5. Wrist, Hand, and Finger Injuries 

The wrists, hands, and fingers of volleyball players are at risk of jamming, fracture, and dislocations due to impact from the ball, getting caught in the net, and collisions with other players. An injury to any of these joints should be assessed and treated immediately, especially if there is pain, swelling, discoloration, or loss of movement. Getting the wrist, hand, or finger injury looked at sooner rather than later is important to avoid long-term problems, pain, and deformities due to the complexities of these joints. 

6. Lower Back Pain

The repetitive jumping, twisting, and diving can take a toll on this crucial area. Strained muscles, ligament tears, and even stress fractures can send shockwaves of pain through your spine. Proper core strengthening exercises, maintaining good posture, and avoiding excessive strain are essential for preventing and mitigating lower back pain

How to Prevent Injuries in Volleyball

If you’ve experienced any of these injuries, you’ve probably wondered what can help in preventing volleyball injuries. Injury prevention programs for any sport involve strengthening, endurance training of muscles and the cardiovascular system, and improving body mechanics, and volleyball is no different.

Important elements in volleyball injury prevention include:

  • Proper warm-up & cool-downs
  • Gradual strength training of ankles, hips, core, & shoulders
  • Proper nutrition, hydration, & sleep
  • Rest or exercise modifications

How physical therapy can help

As the movement expert, physical therapists have the training, skills, and expertise to evaluate and assess the athlete as a whole, identifying and addressing any weaknesses or mechanics that need adjustments. Your physical therapist will develop an individualized plan for pain management, improved mechanics, and injury risk reduction.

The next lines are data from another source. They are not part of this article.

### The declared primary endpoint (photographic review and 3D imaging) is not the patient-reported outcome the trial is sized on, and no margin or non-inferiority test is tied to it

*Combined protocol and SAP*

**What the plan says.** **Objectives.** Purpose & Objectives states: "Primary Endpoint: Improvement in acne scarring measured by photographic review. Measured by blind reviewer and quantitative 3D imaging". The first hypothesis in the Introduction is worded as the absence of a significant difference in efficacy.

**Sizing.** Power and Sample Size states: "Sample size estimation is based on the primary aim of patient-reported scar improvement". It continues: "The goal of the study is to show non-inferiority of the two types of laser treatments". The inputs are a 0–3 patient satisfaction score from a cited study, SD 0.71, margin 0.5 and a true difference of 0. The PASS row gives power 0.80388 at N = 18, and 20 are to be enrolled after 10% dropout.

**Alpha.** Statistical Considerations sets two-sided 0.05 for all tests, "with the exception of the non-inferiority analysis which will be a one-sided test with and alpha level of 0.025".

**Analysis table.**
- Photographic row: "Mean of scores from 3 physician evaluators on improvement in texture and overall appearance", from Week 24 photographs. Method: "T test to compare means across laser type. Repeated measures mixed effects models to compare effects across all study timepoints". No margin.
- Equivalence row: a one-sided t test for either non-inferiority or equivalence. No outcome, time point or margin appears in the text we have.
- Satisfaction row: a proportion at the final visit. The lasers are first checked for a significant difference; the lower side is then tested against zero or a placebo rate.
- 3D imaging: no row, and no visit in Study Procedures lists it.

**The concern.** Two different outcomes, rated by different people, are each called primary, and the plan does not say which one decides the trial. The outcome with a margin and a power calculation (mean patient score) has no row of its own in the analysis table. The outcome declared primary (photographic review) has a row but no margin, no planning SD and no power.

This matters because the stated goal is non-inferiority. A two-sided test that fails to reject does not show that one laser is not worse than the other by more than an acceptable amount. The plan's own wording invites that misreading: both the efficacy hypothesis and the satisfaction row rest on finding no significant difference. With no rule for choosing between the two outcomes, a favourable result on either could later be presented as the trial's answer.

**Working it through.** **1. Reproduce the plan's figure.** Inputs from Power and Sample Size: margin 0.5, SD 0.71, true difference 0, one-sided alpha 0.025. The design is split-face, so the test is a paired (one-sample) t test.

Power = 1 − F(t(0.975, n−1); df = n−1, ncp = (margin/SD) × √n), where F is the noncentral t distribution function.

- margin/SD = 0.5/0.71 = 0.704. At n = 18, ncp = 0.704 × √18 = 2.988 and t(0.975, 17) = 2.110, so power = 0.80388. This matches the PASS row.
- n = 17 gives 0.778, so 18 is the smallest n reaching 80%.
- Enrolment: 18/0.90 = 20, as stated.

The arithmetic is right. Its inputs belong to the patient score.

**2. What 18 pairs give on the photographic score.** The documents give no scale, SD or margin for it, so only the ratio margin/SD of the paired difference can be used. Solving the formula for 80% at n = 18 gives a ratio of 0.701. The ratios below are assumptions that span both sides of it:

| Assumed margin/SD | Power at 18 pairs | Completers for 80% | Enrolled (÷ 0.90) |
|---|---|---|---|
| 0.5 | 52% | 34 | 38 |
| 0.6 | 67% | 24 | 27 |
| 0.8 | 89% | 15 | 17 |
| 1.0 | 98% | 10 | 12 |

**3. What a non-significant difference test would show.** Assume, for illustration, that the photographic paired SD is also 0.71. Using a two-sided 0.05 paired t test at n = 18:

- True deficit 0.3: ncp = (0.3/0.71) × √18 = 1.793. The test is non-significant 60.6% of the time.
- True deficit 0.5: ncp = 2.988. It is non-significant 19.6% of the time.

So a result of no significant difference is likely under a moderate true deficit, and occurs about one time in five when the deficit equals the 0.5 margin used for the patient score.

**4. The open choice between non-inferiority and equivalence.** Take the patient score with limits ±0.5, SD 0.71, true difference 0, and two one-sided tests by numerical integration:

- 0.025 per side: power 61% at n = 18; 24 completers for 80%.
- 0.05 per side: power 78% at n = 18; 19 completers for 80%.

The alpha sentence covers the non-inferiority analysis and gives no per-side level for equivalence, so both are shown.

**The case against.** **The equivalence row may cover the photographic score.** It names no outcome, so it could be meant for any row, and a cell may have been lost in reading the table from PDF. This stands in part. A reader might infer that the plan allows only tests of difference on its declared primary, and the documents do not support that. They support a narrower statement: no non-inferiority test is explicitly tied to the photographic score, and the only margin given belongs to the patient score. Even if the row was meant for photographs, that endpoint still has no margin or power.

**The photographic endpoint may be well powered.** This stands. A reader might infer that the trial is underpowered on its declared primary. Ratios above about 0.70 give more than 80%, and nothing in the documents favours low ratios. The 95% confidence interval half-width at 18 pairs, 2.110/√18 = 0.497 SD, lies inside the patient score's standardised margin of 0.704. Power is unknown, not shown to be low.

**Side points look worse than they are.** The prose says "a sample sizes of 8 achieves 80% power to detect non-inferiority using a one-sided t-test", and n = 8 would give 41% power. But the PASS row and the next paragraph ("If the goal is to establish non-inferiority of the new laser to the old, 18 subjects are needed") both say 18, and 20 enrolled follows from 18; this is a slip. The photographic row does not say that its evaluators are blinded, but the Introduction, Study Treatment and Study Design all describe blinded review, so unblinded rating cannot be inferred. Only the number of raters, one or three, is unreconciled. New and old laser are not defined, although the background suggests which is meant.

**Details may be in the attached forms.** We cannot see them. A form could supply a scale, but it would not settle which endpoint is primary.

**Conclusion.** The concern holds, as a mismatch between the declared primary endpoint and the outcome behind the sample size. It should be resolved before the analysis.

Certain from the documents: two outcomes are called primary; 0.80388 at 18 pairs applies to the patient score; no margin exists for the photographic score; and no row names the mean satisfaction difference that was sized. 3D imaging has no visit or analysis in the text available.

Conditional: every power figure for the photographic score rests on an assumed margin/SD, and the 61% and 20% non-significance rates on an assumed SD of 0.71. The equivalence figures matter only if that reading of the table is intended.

Ready to get back on the court? Ivy Rehab Rehabilitation Physical Therapy is here for you every step of the way.

Article By: Anne Diaz-Arrastia, PT, DPT, OCS 

Anne Diaz-Arrastia, PT, DPT, OCS began her physical therapy career four years ago. Anne loves working with the active sports population and believes in the importance of providing individualized care that is specific to the activity and sport her patients love. She currently specializes in sports, orthopedics, vestibular, and concussion management. Anne enjoys working with patients of all activity levels and ages to help them reach their goals of living life just the way they envision. She currently treats patients at The Training Room in Haddonfield, NJ

The medical information contained herein is provided as an information resource only, and does not substitute professional medical advice or consultation with healthcare professionals. This information is not intended to be patient education, does not create any patient-provider relationship, and should not be used as a substitute for professional diagnosis, treatment or medical advice. Please consult with your healthcare provider before making any healthcare decisions or for guidance about a specific medical condition. If you think you have a medical emergency, call your doctor or 911 immediately. IvyRehab Network, Inc. disclaims any and all responsibility, and shall have no liability, for any damages, loss, injury or liability whatsoever suffered as a result of your reliance on the information contained herein.